Lama Tsultrim Allione, her family, and the Tara Mandala community regretfully announce the death of David C. Petit. He passed away on July 22, 2010, at the age of 55, due to a heart attack during the night. The cremation took place at the Stupa (a large, natural stone Buddhist reliquary symbolizing the path to enlightenment) which David built at Tara Mandala, in Pagosa Springs. Traditional Buddhist ceremonies will continue daily until Sept. 9.
David was born in Salem, Mass., to Margaret and Robert Petit, the third of six children. The family later moved to New Hampshire where he was raised. At the age of 16, he traveled alone to Europe and began studying in the Anthroposophic communities in England and Germany (founded by Rudolf Steiner, an Austrian philosopher, social thinker, and architect). David graduated from the Eurythemeum College in Stuggart, Germany, in 1981 where he studied Eurythmy (an expressive movement art), acting, choreography, directing, music, literature and philosophy. Altogether, he stayed in Europe for 13 years where he became a famous performer and directed plays that toured throughout Western Europe, East Germany and Poland. While living in Germany he also studied Waldorf Pedagogy and eventually taught high school theater. He returned to the United States in 1986.
In 1989, while working at the Green Meadow Waldorf School in Spring Valley, N.Y., as a Eurythmy and drama teacher, David met Tsultrim Allione, whose three children attended the school. David embraced the responsibilities of co-parenting Lama Tsultrim’s children and shared her vision of creating a Buddhist retreat center where meditation could be practiced deeply as it is in Tibet. In 1993, they found the beautiful land in Pagosa Springs that became Tara Mandala, a 700-acre retreat center in Burns Canyon, southwest of Pagosa Springs. They were married on the Tara Mandala land in 1998.
Tara Mandala has become one of the most innovative and beautiful retreat centers in the Western world. David was the foundational guiding force behind all of the structures and buildings at Tara Mandala, from the Stupa and first yurts and teepees to the recently completed, incredible three-story Tara Temple. David’s hands, heart and mind transformed the center from Lama Tsultrim’s inspired vision to an earthly reality. He held an aesthetic and artistic standard which is reflected in everything at Tara Mandala from buildings to the landscaping and gardens. Throughout his life he maintained an interest in the arts, particularly painting. David was also an avid horseman who loved exploring the high country around Pagosa Springs. What many people did not know about David was that he was a great yogi. His Tibetan teachers have confirmed an advanced level of realization through many signs at the time of his death.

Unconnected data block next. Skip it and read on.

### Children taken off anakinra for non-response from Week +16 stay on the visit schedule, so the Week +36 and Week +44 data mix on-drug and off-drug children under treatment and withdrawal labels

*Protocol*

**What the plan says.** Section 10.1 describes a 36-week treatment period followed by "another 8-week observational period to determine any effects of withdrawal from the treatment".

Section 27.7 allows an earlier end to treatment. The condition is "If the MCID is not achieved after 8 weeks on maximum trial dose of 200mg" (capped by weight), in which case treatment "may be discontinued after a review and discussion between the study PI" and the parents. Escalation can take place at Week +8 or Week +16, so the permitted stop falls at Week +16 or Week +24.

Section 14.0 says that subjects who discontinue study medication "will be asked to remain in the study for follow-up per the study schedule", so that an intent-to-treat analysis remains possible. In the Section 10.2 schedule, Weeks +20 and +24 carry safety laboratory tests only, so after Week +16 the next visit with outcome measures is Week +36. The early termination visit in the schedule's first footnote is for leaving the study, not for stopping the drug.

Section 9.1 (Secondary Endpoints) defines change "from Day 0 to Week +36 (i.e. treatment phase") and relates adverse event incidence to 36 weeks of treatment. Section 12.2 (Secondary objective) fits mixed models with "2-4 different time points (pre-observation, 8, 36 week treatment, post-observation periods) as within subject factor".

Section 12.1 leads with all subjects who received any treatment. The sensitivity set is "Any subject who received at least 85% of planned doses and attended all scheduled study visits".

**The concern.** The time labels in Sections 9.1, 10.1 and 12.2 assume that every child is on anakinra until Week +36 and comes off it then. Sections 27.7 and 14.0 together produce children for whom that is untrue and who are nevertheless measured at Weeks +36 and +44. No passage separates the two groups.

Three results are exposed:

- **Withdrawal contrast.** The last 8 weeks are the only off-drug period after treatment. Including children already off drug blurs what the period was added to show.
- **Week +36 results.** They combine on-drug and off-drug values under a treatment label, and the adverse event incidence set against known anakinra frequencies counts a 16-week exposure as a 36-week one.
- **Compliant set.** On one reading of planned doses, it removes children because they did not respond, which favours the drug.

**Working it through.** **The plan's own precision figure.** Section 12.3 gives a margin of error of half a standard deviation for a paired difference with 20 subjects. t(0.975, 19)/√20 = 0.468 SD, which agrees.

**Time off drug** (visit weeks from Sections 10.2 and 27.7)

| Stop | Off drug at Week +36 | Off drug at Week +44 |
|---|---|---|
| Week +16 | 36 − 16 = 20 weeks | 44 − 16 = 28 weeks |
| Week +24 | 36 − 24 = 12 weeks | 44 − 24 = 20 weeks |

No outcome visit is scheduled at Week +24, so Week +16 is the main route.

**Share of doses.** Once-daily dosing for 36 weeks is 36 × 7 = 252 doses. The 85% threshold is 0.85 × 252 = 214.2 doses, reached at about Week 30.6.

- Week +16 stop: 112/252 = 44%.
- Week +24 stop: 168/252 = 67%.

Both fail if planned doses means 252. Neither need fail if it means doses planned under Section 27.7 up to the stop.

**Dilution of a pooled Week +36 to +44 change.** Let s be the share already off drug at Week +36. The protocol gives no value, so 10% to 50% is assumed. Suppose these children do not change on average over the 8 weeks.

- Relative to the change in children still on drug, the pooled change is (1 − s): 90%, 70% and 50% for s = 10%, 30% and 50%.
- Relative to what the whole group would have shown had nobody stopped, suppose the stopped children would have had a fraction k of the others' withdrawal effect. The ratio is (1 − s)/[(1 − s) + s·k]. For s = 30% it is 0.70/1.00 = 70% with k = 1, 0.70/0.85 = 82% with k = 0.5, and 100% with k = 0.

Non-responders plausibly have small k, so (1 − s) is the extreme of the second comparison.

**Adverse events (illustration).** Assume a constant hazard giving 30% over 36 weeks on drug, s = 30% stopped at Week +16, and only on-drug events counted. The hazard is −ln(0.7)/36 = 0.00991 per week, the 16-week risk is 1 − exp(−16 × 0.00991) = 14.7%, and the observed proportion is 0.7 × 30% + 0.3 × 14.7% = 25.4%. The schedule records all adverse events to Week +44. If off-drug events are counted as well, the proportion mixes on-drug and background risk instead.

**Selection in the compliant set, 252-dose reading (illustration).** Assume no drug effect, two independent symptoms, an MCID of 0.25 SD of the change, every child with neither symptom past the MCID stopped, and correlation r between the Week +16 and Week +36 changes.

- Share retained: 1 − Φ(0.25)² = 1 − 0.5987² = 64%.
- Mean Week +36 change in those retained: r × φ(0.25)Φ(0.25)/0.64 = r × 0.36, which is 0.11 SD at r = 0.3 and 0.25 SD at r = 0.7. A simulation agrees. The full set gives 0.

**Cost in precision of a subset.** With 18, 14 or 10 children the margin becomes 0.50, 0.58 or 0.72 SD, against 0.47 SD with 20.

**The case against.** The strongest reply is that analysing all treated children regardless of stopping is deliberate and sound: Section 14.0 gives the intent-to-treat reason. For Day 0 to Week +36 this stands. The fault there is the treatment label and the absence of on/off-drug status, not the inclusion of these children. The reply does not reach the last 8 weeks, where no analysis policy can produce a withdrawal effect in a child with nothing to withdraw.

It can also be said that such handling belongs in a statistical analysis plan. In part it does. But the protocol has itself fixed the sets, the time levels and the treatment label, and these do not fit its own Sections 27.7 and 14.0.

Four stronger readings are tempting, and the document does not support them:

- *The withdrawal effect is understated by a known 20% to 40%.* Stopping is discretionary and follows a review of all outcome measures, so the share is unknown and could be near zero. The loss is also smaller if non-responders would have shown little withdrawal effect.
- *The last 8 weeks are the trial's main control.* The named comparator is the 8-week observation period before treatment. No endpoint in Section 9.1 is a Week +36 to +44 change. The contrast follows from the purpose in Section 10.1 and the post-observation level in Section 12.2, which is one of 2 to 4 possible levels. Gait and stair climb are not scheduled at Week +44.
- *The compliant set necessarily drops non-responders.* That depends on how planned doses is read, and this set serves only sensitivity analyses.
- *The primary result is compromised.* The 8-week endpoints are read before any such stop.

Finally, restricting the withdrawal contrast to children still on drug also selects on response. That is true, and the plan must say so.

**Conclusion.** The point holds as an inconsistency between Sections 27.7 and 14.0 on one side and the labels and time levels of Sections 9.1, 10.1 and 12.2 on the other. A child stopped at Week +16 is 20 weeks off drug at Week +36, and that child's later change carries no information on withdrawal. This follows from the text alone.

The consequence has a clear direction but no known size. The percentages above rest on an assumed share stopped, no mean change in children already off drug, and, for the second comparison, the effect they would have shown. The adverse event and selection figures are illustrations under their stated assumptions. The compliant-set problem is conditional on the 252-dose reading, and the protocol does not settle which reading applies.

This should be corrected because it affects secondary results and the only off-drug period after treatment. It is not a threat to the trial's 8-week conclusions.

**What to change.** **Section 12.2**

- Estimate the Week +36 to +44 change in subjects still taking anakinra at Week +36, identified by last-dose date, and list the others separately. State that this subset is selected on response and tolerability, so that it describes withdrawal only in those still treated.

David will be deeply missed by his wife, Lama Tsultrim Allione of Pagosa Springs, his siblings Jasma Petit, Lenard Petit, Bobbi Petit, Leo Petit, Chris Petit, and his father Robert Petit. His loss will also be deeply felt by his step-children, Sherab Kloppenburg, Aloka Sands and Costanzo Allione, as well as his nieces, nephews, and grandchild. Costanzo, who has spent more than three years in solitary retreat, speaks and reads fluent Tibetan. He apprenticed under David for many years, and will assume David’s role of director of operations at Tara Mandala.
David’s love of life, beauty, nature, family and the dedication he brought to all of his endeavors will be remembered through the people he touched and the amazing work he left behind. For those who would like to see David’s legacy at Tara Mandala, a regular 10 a.m. Sunday service, with a Dharma talk and short meditation, is open to the public.